The FSA & the Leica Manual

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The Farm Security Administration (FSA) was a New Deal agency created in 1937 by Roosevelt to combat rural poverty during the Great Depression in the United States. It succeeded the Resettlement Administration (1935–1937). The FSA is famous for its photography program of 1935–44 that portrayed the challenges of rural poverty. Roy Stryker led the program.

Eleven photographers came to work on the project (listed in order in which they were hired): Arthur Rothstein, Theodor Jung, Ben Shahn, Walker Evans, Dorothea Lange, Carl Mydans, Russell Lee, Marion Post Wolcott, Jack Delano, John Vachon, and John Collier.

In a fascinating twist, I have a copy of The Leica Manual, a book edited by Willard Morgan and Henry Lester, first published in 1935. The copy I have is the 8th edition, from 1942. It has 558 pages, and covers everything from how to take photographs with a Leica, film developing, and all manner of practical applications. What is perhaps of most interest is a chapter authored by Roy Stryker and Edwin Locke (noted in the book as being with the Farm Relief Administration).

The chapter is headed ‘Education Through the Eye‘, which features photographs by Rothstein, Jung, Lange and Shahn. It references the images as being courtesy of the Resettlement Administration, the early name of the program, contemporaneous with the first editions of the book. It also has photographs taken by Alfred Eisenstaedt, then working with Life Magazine, mainly to illustrate points on relevant factory and farm technology. The overall aim is to link photographs together to present a compelling social narrative.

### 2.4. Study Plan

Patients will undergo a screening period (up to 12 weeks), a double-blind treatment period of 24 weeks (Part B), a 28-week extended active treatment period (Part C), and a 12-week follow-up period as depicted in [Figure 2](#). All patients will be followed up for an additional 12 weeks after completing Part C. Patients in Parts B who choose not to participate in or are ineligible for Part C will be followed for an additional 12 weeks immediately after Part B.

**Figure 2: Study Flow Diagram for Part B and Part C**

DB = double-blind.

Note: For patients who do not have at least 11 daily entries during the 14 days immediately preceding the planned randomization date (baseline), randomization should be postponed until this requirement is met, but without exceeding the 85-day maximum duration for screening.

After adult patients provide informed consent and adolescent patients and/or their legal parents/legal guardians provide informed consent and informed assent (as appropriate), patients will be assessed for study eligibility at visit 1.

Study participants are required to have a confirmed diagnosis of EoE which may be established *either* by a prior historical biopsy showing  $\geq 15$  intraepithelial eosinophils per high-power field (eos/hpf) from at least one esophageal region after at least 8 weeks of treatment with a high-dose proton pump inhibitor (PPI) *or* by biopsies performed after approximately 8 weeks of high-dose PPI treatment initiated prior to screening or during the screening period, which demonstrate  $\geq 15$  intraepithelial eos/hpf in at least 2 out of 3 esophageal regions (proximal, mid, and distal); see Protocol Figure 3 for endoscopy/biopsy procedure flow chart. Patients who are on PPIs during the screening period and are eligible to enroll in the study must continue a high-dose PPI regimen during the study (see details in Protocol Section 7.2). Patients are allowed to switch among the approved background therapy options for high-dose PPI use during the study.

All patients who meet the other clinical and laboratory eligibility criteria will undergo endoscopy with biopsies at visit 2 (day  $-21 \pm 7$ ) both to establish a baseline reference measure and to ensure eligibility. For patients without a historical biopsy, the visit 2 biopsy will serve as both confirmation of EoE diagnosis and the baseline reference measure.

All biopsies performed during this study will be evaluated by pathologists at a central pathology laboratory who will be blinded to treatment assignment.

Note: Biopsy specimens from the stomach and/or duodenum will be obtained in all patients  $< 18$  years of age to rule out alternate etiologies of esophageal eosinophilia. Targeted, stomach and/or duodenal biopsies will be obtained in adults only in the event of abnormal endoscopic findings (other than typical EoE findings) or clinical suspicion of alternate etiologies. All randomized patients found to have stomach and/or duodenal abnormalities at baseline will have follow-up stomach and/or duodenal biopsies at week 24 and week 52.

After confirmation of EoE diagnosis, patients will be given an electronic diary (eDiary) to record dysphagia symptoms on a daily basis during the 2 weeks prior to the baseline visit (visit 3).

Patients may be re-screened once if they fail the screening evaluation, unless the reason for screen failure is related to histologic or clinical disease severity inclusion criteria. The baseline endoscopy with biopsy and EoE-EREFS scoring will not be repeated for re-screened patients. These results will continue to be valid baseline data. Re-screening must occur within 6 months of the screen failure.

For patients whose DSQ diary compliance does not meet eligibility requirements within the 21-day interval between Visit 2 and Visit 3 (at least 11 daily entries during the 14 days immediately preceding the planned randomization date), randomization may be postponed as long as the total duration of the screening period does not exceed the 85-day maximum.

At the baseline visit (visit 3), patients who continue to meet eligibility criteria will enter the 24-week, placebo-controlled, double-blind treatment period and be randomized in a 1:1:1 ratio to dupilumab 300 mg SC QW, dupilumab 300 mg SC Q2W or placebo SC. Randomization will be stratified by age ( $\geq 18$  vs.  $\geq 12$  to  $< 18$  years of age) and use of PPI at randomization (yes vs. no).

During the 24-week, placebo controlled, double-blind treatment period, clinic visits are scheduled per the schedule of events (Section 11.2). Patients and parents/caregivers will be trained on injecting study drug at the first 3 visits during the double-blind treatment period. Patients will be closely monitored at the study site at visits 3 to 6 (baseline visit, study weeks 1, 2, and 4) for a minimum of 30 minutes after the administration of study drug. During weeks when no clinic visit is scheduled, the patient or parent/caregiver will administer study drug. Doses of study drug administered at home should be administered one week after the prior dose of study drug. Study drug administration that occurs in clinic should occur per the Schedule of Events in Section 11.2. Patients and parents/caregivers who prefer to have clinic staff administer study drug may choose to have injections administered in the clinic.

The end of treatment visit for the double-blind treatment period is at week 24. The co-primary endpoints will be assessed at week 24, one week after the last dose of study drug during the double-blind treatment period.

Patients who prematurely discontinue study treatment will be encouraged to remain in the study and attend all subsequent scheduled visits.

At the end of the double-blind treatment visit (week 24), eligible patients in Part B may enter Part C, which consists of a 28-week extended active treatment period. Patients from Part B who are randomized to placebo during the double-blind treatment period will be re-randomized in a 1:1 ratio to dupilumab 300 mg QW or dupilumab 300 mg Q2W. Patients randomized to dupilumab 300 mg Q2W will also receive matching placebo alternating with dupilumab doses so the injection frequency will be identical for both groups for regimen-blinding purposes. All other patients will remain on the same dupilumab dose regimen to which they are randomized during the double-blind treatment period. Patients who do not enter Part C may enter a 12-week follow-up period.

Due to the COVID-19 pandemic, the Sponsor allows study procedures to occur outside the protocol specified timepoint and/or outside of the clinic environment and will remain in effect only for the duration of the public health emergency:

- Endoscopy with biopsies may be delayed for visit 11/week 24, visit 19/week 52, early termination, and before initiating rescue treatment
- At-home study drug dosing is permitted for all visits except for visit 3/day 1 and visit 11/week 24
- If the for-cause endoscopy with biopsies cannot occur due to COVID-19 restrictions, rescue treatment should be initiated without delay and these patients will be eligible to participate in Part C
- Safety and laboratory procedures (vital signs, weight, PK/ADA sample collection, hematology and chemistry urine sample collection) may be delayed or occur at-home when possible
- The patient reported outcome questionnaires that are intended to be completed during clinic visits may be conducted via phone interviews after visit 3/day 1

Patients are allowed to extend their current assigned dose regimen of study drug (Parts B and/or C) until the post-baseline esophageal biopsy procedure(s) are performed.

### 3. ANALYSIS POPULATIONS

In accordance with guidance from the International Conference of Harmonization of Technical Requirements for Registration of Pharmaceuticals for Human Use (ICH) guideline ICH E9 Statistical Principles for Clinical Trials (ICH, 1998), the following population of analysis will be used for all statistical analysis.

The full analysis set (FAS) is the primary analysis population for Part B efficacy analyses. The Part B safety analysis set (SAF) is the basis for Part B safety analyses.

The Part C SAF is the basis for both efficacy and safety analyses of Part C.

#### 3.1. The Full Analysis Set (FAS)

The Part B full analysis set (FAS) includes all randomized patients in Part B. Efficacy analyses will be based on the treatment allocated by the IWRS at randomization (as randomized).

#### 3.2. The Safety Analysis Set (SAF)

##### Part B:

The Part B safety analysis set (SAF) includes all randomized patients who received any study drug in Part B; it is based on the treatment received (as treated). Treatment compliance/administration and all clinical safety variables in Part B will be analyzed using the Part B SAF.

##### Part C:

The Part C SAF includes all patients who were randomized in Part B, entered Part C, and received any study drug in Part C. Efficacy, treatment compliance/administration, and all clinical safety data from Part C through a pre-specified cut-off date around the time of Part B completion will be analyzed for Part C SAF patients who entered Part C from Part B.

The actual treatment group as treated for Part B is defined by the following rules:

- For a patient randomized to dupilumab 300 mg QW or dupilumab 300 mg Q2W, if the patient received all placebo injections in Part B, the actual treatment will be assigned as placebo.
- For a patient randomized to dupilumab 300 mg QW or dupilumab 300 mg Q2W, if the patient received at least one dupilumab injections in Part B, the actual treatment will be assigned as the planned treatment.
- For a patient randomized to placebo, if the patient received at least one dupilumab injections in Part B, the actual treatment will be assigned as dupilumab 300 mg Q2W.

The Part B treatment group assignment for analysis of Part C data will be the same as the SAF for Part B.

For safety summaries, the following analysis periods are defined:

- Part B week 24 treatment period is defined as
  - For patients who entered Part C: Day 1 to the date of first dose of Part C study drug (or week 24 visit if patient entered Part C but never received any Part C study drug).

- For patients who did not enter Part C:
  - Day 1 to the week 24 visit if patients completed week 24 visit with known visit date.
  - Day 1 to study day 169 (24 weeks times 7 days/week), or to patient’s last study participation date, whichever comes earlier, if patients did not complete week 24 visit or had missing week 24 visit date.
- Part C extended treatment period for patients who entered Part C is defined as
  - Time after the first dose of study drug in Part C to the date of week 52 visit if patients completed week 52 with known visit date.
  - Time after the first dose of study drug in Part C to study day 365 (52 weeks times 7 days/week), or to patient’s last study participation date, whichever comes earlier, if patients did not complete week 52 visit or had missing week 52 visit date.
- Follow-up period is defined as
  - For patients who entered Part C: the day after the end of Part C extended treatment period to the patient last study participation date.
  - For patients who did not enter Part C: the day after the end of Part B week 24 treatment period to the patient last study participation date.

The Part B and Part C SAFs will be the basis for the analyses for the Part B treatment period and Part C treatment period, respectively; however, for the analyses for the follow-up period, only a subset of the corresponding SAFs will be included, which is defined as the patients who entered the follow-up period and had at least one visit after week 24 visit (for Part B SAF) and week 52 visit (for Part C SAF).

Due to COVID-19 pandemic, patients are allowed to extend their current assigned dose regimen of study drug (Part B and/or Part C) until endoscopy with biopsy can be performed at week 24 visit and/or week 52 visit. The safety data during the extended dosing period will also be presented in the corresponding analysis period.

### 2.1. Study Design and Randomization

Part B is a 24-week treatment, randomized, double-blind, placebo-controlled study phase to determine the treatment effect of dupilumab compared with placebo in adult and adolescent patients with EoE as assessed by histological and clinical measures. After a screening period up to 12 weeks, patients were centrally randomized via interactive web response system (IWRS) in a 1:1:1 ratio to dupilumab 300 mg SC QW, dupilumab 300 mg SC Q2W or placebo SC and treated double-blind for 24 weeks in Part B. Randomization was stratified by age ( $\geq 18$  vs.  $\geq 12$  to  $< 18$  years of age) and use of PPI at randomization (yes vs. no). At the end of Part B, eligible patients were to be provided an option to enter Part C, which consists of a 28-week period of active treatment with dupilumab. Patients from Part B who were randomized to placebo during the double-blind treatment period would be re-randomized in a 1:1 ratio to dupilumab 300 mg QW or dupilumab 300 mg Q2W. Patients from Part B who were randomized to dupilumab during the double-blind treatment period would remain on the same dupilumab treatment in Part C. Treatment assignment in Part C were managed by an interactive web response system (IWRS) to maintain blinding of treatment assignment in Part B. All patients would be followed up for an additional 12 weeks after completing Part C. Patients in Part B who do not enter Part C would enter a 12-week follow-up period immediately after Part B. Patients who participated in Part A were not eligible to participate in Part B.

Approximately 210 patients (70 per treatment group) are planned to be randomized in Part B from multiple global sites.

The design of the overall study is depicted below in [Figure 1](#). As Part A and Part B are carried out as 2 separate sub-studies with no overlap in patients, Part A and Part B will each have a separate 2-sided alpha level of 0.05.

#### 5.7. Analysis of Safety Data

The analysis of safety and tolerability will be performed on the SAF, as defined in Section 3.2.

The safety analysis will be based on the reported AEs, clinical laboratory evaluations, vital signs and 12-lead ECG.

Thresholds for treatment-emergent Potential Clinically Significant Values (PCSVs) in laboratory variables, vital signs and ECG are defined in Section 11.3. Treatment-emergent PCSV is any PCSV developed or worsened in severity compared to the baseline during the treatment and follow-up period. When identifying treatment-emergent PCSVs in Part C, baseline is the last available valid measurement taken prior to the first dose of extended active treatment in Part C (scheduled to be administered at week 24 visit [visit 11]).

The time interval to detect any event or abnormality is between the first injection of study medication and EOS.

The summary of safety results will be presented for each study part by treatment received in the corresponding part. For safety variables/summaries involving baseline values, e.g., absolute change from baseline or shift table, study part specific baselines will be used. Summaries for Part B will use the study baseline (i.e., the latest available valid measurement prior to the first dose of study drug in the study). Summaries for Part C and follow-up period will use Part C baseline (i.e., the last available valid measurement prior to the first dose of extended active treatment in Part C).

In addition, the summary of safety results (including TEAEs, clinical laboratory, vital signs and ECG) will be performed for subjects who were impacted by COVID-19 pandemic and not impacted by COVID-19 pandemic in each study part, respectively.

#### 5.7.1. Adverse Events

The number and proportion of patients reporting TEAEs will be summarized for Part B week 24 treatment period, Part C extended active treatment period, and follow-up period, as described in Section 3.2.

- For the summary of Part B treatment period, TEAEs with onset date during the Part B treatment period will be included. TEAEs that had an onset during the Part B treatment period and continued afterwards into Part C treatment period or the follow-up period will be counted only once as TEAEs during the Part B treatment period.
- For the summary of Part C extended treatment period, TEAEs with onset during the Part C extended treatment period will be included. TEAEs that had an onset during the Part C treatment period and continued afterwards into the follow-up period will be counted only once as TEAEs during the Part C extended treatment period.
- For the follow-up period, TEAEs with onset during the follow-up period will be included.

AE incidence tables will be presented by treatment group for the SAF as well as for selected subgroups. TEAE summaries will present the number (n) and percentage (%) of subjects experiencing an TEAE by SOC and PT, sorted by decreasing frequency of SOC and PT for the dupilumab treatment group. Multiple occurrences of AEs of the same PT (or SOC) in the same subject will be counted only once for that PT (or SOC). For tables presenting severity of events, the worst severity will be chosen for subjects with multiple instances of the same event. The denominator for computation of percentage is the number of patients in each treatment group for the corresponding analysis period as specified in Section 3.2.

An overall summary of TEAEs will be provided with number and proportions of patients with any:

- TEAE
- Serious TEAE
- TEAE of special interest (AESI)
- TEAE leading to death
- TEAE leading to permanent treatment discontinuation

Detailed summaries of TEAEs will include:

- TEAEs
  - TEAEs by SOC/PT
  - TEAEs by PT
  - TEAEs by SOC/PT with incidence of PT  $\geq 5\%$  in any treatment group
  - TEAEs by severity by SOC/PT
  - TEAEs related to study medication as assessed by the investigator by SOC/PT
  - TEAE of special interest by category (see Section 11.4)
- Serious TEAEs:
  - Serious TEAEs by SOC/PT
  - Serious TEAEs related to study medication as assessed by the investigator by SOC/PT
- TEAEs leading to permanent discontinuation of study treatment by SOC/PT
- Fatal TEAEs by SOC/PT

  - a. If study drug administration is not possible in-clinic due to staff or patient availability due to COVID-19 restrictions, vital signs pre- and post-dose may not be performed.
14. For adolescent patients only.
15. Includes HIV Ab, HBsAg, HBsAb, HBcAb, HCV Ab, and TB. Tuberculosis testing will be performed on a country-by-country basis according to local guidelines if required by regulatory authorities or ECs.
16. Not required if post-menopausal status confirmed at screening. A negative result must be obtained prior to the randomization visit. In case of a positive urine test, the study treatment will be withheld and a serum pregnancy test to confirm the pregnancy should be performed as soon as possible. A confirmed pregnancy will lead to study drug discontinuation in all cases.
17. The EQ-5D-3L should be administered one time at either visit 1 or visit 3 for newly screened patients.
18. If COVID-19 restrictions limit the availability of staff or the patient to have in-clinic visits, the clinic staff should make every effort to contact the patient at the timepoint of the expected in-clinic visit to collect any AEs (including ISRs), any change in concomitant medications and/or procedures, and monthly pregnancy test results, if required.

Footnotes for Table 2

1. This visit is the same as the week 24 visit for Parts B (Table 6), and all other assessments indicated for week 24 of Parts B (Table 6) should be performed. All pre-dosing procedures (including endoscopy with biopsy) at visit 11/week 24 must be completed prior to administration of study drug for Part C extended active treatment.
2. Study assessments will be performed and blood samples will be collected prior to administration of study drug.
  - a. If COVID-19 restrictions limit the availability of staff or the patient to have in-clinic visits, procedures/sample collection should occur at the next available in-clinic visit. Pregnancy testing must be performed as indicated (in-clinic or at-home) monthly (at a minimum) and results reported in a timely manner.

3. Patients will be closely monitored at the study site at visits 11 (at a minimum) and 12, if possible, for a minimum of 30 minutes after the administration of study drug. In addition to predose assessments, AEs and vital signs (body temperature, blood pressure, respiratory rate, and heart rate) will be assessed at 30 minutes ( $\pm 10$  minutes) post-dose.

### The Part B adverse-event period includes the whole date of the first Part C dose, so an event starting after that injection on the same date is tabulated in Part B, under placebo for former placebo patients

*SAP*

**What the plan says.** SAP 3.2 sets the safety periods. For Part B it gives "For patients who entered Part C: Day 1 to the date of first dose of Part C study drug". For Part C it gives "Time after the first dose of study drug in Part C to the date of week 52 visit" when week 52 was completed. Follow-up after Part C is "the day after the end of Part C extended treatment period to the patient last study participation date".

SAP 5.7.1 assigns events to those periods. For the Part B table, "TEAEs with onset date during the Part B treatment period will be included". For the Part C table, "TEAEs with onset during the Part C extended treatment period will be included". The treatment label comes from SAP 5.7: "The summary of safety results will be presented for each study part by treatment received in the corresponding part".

As I read the chapter, I’m struck by how modern it is. Stryker and Locke cover idea selection, effective verbal storytelling, impactful page layouts, audiences, slide presentation technique and documentary film making. All stand scrutiny today as excellent practices in storytelling, and, dare I say, audience persuasion. Whilst the chapter is pitched as ‘school education’, at the end the authors make clear how they see their approaches as appropriate for all audiences that need to understand new things – in this case, the plight of the farmers in the depression, and the support being offered by the US Government – effective social propaganda.

There is also a fascinating description of the layout of the page which introduced Lange’s famous ‘Migrant Mother‘, tracing how the eye moves across a two page spread to deliver maximum audience response to the Mother.

I am reproducing all of the pages of the chapter. Click on each if you would like to study a larger copy.

It is perhaps no wonder that the work of the FSA photographers is both so well known today, and so highly regarded. Stryker and Locke’s approach to documentary narrative and visual persuasion was compelling, showcasing the images and driving home the message they wanted to deliver.

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MORGAN, Willard & LESTER, Henry. 1935. Leica Manual. 1942 Edition. New York: American Book – Stratford Press.

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